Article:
One day last week, walking home, I noticed the familiar corner grocery store one block from my place looked peculiar; the flowers on the side were gone and the fruit bins in front were all empty. I went to the swing door and peeked inside, and it was dark and completely vacant. The store vanished; and I felt a sudden sense of emptiness akin to that of bereavement.
I had no idea when the store had shut down but guessed it was within two or three days; I returned home from another direction and didn’t pass it. There was no sign announcing its liquidation as some store do. Discovering it suddenly, I thought the closure might have been a flight by night event. Or, it just went bankrupt. Now, it’s over a week and I still feel sad whenever I pass by it, day or night. This is grieving.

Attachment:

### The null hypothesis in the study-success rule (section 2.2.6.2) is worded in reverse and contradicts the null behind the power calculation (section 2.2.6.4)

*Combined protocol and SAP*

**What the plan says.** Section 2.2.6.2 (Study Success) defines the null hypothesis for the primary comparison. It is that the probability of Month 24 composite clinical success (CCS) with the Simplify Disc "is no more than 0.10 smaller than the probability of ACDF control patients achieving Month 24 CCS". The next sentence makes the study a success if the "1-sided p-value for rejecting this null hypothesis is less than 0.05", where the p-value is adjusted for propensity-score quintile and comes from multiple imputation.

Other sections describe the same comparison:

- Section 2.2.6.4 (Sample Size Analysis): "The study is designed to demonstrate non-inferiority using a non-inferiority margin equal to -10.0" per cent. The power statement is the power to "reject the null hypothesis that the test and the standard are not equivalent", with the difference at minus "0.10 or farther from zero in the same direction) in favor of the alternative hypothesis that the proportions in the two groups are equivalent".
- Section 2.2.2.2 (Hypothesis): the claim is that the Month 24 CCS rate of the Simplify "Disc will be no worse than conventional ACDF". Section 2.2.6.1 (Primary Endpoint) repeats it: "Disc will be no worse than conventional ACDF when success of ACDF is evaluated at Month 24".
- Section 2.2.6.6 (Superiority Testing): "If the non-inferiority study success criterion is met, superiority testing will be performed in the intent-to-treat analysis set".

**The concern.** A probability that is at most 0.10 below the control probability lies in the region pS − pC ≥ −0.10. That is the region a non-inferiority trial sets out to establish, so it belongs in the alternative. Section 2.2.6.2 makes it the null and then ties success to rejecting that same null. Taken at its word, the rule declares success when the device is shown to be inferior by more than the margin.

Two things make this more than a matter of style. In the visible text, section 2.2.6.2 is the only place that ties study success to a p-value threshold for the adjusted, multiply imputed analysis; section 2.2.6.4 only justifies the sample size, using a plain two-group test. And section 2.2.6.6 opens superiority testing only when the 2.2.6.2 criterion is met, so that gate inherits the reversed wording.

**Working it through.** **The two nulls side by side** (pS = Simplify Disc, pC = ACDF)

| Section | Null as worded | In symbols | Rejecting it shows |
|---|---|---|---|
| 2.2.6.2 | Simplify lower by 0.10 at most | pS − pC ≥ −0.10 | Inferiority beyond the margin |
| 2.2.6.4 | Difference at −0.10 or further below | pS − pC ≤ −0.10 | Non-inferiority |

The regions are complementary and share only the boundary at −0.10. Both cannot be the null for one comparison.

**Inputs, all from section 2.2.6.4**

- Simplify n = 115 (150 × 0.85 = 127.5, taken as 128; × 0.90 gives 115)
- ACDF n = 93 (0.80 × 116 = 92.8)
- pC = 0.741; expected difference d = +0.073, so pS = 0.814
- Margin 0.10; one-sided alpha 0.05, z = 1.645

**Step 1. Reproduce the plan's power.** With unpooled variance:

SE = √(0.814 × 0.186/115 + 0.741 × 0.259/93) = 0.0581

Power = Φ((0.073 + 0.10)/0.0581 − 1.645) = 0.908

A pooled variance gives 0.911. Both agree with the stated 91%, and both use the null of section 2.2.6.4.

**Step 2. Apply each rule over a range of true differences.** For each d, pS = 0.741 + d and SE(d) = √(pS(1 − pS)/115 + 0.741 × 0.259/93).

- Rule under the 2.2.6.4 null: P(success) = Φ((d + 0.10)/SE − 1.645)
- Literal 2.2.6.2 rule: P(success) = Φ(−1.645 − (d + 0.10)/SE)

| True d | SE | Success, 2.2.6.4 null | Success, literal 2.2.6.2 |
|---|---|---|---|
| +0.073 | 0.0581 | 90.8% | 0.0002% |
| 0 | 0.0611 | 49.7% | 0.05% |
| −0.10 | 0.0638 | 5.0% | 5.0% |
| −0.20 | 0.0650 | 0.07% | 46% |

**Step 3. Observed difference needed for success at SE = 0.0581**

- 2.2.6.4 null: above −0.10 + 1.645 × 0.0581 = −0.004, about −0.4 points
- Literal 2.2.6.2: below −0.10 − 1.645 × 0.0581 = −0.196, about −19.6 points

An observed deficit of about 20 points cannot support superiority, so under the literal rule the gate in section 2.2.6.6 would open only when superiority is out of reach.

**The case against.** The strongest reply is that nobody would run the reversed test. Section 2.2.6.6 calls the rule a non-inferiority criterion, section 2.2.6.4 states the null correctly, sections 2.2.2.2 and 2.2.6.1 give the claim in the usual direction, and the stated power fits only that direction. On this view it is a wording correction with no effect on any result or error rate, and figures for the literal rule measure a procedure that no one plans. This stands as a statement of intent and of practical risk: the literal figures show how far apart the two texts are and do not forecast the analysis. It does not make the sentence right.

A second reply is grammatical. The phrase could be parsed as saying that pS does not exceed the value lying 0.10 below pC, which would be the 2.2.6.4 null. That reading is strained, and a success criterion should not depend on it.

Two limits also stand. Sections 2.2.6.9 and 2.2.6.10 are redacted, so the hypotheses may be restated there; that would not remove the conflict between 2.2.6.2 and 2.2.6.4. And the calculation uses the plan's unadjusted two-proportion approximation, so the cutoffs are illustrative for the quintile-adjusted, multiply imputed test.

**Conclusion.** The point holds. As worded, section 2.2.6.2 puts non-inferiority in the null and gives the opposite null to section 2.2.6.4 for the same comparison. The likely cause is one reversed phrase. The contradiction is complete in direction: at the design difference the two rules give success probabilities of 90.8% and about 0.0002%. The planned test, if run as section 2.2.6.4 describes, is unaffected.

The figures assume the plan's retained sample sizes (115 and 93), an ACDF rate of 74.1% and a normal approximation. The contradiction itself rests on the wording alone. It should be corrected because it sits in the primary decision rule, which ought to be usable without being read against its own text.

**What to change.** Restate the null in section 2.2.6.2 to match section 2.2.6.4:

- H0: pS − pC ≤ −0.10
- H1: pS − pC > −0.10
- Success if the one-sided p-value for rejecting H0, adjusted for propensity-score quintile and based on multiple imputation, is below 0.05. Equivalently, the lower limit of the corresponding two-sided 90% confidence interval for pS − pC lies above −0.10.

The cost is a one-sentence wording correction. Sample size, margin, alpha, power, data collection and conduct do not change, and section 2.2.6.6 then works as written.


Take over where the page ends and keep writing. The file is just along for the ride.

The sense of loss was not just that of convenience. It was surely convenient for picking up small items on my way home at late hours when other stores were already closed. I would pick up milk, eggs, cookies, oranges and bananas, and such, once in a while; but, as the proprietor was Korean, as many of these corner grocers are of late, I relied on their supply of tofu and scallions, ginger, Japanese crackers, buckwheat noodles, and sometimes kimchi. In five-years time, I became friendly with young men who work there at night and learned a few words of greeting in Bhutanese from one, like kuzoozangpo, kadinchey, and chiru delek, and from another some Nepalese phrases, namaskar, namaste, and dhanyabad. The familiarity gained in personal contact becomes a part of the everyday living, and that is why the store’s disappearance affects us so. Operating all night, the well-lit store was always reassuring when, on rare occasion, I was returning home after midnight.
Even during the day, passing by, when I see the store abandoned and deserted, I’m so very sad, grieving.